In the months to come, I devoted myself to studying and learning as
much as possible about the
I became good friends with Jolly Face, better known as “Tanky”
Up until the time I turned 16, I spent many Saturday afternoons riding
the cab between Southampton and Montauk.
Yes...it WAS against the rules!
But, during the 1940’s, out on the east end of
One incident comes to mind, when the crew showed how much confidence they had in my knowledge and ability. I think it also indicated how much respect they had for my serious attitude towards railroad safety. I forget the exact location now, but it was at one of the stations between Southampton and Montauk. I had used the station restroom while they were finishing the setouts. As I came out of the restroom, Rich Bishop, a brakeman, asked, “All set?” Then he added, “He’ll pick us up here.” Princey already had the train moving towards us. Without a word being said I knew what to do, and I stood alongside the track. Bishop continued maybe another 30 feet toward the slowly approaching train, and then stopped and waited. the exhaust went silent as Princey closed the throttle, letting the engine drift at about the speed of a (now) fast jogging pace. Bishop glanced over his shoulder at me and then swung aboard the engine as it passed him. He pulled himself up the side and into the cab. As the engine approached me, Princey gave me a “thumbs up” and nodded.
Concentrating on my timing, I reached out and up with my right hand and grabbed the engine handrail as it went by. At the same time, I lifted my left foot, letting the momentum swing me around and up, and planted that foot on the bottom step...and at the same time, grabbing the tender handrail with my left hand. The act of grabbing the engine handrail, as it went by, caused all these movements to easily flow together. As soon as I was off the ground, and had started pulling myself up to the cab, the exhaust came loudly back to life as Princey hauled back on the throttle. Leaning out at arm’s length, I pulled myself up into the cab. Rich looked at me as I stepped onto the deck and gave me a wink. I felt completely accepted!
Besides the H10s Consolidations, the
Bishop did something that afternoon that would be totally unthinkable
nowadays! As if doing 65 miles per
hour through the Promised Land between Montauk and Amagansett on a
Pennsy K4s was not enough of an experience for a
15 year old, he later got up from his right-hand seatbox
and crossed the cab to where I was sitting, on the fireman’s
seatbox (on the front edge of the seat...the
fireman was sitting sideways behind me).
Cupping his hand to my ear, he asked if I was familiar with a whistle
post, and if I knew the signal for a grade crossing.
NATURALLY! This was while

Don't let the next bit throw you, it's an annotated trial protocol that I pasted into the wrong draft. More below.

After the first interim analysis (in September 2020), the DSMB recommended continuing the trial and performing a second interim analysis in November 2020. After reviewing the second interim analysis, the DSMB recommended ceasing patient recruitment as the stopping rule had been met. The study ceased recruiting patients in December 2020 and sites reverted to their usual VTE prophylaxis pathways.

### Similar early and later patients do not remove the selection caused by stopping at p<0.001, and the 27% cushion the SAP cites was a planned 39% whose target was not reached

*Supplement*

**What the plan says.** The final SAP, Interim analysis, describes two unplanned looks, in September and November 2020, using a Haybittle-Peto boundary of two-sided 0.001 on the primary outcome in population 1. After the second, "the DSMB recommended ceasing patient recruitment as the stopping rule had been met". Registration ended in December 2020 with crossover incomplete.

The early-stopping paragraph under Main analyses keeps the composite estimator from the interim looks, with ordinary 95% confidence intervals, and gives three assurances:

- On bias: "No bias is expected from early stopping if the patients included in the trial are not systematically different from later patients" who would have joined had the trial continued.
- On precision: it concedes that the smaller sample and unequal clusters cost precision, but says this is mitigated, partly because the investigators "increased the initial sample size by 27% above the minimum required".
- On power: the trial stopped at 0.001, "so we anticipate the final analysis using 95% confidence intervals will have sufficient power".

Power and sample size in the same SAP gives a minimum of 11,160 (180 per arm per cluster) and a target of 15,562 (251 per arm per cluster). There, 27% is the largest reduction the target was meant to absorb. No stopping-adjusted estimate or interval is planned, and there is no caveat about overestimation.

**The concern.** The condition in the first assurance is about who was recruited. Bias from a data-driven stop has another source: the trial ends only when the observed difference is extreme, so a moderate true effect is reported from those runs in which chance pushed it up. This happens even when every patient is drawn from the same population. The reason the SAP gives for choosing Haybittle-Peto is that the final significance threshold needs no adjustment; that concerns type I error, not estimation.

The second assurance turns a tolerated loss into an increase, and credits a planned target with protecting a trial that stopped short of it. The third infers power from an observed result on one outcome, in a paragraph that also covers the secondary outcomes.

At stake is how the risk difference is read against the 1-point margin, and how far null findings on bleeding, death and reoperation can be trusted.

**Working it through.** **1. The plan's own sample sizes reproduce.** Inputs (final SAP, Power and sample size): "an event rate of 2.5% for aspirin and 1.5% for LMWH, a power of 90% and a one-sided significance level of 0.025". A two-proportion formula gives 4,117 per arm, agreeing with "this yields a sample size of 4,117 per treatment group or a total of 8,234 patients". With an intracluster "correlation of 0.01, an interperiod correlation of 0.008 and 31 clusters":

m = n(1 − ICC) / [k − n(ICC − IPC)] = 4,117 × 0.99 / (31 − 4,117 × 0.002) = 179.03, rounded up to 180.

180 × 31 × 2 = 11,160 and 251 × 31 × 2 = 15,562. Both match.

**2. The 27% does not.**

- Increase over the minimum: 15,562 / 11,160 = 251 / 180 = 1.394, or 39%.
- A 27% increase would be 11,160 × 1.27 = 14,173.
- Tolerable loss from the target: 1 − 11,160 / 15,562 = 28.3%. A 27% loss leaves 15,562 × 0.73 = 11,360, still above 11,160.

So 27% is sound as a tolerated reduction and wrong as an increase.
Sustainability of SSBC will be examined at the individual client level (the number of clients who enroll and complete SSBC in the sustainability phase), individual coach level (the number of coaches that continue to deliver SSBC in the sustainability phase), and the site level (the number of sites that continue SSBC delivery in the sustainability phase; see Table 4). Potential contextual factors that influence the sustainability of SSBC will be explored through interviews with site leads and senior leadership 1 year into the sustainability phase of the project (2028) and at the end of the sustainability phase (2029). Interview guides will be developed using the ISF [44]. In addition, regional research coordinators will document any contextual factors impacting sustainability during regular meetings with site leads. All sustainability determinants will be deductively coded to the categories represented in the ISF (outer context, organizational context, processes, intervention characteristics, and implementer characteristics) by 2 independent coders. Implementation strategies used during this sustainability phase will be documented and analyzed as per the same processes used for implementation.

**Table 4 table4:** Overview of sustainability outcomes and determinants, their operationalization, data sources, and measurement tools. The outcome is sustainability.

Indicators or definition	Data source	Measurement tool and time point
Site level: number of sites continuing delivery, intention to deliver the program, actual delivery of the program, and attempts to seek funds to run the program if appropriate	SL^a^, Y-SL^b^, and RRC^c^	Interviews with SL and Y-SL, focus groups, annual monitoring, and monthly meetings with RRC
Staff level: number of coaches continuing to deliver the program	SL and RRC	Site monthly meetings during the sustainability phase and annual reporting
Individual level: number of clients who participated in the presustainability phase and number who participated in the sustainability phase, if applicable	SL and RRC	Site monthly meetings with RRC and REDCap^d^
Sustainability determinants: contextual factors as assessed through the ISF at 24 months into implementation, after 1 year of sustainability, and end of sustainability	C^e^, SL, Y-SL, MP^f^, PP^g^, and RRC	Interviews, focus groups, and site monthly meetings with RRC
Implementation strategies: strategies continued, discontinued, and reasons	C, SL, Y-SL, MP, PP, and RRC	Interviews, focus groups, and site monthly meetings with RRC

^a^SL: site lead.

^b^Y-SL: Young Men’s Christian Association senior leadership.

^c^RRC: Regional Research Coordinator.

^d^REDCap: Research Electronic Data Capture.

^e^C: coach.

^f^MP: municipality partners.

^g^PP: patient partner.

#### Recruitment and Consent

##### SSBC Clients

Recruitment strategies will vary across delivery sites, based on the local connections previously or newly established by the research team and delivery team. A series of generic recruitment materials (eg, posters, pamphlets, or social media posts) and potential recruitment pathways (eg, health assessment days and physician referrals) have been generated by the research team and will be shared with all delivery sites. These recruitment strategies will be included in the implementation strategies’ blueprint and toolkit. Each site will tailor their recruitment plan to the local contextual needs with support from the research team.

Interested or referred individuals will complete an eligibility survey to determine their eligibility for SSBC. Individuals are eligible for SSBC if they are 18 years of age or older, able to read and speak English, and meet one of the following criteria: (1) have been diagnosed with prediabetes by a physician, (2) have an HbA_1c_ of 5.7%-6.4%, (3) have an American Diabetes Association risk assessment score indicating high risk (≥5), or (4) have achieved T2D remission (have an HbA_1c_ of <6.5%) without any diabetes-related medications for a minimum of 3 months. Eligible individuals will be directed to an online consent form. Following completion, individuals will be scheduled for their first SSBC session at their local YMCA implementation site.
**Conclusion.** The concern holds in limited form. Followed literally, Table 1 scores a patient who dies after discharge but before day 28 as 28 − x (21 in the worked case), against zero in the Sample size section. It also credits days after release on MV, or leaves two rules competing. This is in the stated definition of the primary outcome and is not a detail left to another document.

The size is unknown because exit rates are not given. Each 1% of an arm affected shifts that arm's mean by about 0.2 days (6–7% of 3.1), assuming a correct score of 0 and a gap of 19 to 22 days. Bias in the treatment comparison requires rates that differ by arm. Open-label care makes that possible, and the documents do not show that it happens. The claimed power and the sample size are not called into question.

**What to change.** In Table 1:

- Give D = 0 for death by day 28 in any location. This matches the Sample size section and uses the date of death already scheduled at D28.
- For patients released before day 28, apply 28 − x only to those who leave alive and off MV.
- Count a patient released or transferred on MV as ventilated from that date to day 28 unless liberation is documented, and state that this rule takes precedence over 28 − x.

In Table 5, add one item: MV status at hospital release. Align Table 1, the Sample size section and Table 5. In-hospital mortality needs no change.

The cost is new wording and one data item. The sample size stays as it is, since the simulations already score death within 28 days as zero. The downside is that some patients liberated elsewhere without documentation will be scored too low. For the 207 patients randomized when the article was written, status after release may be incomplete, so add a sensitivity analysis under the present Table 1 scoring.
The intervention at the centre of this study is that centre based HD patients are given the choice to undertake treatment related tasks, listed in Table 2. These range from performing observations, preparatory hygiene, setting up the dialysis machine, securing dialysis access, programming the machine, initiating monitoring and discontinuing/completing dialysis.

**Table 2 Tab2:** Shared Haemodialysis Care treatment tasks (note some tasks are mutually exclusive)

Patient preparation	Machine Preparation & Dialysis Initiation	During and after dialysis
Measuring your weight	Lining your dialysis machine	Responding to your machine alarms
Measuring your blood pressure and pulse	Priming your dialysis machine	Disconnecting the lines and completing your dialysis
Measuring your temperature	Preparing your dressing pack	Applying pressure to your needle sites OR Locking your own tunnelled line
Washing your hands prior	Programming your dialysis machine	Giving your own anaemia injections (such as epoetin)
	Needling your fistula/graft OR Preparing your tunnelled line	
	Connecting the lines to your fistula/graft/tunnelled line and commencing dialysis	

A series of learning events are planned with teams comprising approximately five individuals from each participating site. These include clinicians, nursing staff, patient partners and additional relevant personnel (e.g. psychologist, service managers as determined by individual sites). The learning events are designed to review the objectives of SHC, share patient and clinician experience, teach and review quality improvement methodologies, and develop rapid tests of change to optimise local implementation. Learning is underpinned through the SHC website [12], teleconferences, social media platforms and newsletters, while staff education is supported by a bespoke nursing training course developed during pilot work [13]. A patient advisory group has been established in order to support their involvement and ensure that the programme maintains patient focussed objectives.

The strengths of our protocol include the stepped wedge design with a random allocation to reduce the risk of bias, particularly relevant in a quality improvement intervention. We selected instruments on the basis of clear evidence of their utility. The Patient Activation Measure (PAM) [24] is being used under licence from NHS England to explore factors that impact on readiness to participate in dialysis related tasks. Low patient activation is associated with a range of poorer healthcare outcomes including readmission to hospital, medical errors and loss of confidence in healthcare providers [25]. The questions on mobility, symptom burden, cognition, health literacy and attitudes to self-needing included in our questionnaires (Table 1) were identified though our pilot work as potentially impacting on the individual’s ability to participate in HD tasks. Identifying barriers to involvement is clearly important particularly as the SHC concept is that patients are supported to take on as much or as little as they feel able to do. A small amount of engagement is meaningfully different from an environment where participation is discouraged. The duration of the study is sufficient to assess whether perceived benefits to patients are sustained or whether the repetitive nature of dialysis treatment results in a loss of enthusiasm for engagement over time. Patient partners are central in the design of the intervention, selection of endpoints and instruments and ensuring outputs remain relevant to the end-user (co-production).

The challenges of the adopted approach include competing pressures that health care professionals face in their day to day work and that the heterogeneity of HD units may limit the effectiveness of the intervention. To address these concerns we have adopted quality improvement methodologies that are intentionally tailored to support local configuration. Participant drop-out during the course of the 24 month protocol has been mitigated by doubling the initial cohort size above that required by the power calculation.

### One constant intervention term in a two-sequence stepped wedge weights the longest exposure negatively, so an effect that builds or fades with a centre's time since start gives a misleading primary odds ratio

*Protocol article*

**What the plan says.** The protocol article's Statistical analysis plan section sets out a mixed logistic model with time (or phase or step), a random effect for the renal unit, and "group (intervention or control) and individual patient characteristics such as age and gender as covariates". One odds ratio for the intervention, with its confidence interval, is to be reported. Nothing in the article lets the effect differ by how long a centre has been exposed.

we were approaching Bridgehampton, where we would not be stopping.
There is a road between Bridgehampton and
As we hit the whistle post, I grabbed the cord, draped above my head, and started with the ‘two longs’ and one ‘short’, followed by another ‘long’. I spaced them out so that I could taper off the final ‘long’ as we hit the crossing. What a sound that deep K4s whistle had! Bishop, with a big grin, tapped my left shoulder and yelled, “I’ll give you a grade A on that!” He then added, “OK, back where you were!”
Some cars had been lined up on my side of the crossing, and I often
wondered about the reactions of the people in them. Maybe...”That engineer
looked like a kid!” Luckily, the
Road Foreman of Engines, from
The engines that really stole my heart, though, were the graceful
speed-demons that flashed through Southampton each summer with the
“Fisherman’s Special,” between Jamaica and the Montauk charter and party
boats...with only one stop at the Shinnecock Canal
for the boats that operated from that point.
Anyone who has ever experienced, and can still remember, the hurtling
blur of a Pennsylvania RR E6s Atlantic, at speed, with a string of coaches,
can easily understand what is impossible to put into words!
Usually on the westbound (return) trip, the engineman would close the
throttle when approaching the
If I was not at the station (rarely!), I would be out in front of my home, about three quarters of a mile west of the station. The track was across the street and behind our neighbors’ homes. Luckily, there was no house directly across the street from us. I would be out there, waiting to hear the rapid exhaust approaching from the east. Then the grade crossing warning signal on that high-pitched whistle...followed shortly after by the exhaust suddenly going silent. I could easily tell when the fireman’s arm took the string off the hoop. That rapid exhaust would suddenly come back to life, as the engineman hauled the throttle back to its original position. When that E6s went past my home that exhaust was an almost continuous staccato again...the 4-beat rhythm blending into one never-ending sound! The fireman would either be standing beside the engineman, waiting to see the paperwork, or he would be braced on the deck...swinging the scoop. The E6s was a hand-fired bomber. Memories...Memories!!
Over time, I learned that the
I learned of the existence of the PRR designed L1s
Mikes, that were used in freight transfer service between the
Although fate decreed that I would be employed in